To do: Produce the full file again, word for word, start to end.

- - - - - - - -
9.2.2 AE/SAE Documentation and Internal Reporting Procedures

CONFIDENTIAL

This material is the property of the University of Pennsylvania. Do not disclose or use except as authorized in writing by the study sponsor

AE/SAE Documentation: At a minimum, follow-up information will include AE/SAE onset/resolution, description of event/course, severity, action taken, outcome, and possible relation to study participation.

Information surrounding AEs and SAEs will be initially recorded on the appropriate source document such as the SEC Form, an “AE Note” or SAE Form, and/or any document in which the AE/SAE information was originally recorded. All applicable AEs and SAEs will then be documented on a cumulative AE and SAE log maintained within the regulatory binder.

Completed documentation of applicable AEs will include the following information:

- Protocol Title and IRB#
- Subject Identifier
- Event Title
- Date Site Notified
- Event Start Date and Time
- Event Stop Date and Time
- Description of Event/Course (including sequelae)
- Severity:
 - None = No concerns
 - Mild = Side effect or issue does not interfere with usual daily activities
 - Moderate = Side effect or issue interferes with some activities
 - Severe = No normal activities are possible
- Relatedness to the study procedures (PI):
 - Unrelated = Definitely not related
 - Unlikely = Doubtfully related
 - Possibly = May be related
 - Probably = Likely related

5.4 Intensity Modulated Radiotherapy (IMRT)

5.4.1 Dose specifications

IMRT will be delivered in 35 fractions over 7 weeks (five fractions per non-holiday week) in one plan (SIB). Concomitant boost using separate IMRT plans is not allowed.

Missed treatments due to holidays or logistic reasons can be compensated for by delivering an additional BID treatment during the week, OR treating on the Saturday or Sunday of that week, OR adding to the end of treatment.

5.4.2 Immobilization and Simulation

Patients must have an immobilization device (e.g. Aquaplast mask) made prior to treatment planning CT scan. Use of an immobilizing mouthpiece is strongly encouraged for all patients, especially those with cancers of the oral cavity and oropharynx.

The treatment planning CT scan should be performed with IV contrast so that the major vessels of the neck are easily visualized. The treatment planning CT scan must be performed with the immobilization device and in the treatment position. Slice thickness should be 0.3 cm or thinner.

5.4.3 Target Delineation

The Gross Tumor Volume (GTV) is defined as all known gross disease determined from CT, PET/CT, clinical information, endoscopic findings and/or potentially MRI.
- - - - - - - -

9.2.2 AE/SAE Documentation and Internal Reporting Procedures

CONFIDENTIAL

This material is the property of the University of Pennsylvania. Do not disclose or use except as authorized in writing by the study sponsor

AE/SAE Documentation: At a minimum, follow-up information will include AE/SAE onset/resolution, description of event/course, severity, action taken, outcome, and possible relation to study participation.

Information surrounding AEs and SAEs will be initially recorded on the appropriate source document such as the SEC Form, an “AE Note” or SAE Form, and/or any document in which the AE/SAE information was originally recorded. All applicable AEs and SAEs will then be documented on a cumulative AE and SAE log maintained within the regulatory binder.

Completed documentation of applicable AEs will include the following information:

- Protocol Title and IRB#
- Subject Identifier
- Event Title
- Date Site Notified
- Event Start Date and Time
- Event Stop Date and Time
- Description of Event/Course (including sequelae)
- Severity:
 - None = No concerns
 - Mild = Side effect or issue does not interfere with usual daily activities
 - Moderate = Side effect or issue interferes with some activities
 - Severe = No normal activities are possible
- Relatedness to the study procedures (PI):
 - Unrelated = Definitely not related
 - Unlikely = Doubtfully related
 - Possibly = May be related
 - Probably = Likely related

5.4 Intensity Modulated Radiotherapy (IMRT)

5.4.1 Dose specifications

IMRT will be delivered in 35 fractions over 7 weeks (five fractions per non-holiday week) in one plan (SIB). Concomitant boost using separate IMRT plans is not allowed.

Missed treatments due to holidays or logistic reasons can be compensated for by delivering an additional BID treatment during the week, OR treating on the Saturday or Sunday of that week, OR adding to the end of treatment.

5.4.2 Immobilization and Simulation

Patients must have an immobilization device (e.g. Aquaplast mask) made prior to treatment planning CT scan. Use of an immobilizing mouthpiece is strongly encouraged for all patients, especially those with cancers of the oral cavity and oropharynx.

The treatment planning CT scan should be performed with IV contrast so that the major vessels of the neck are easily visualized. The treatment planning CT scan must be performed with the immobilization device and in the treatment position. Slice thickness should be 0.3 cm or thinner.

5.4.3 Target Delineation

The Gross Tumor Volume (GTV) is defined as all known gross disease determined from CT, PET/CT, clinical information, endoscopic findings and/or potentially MRI.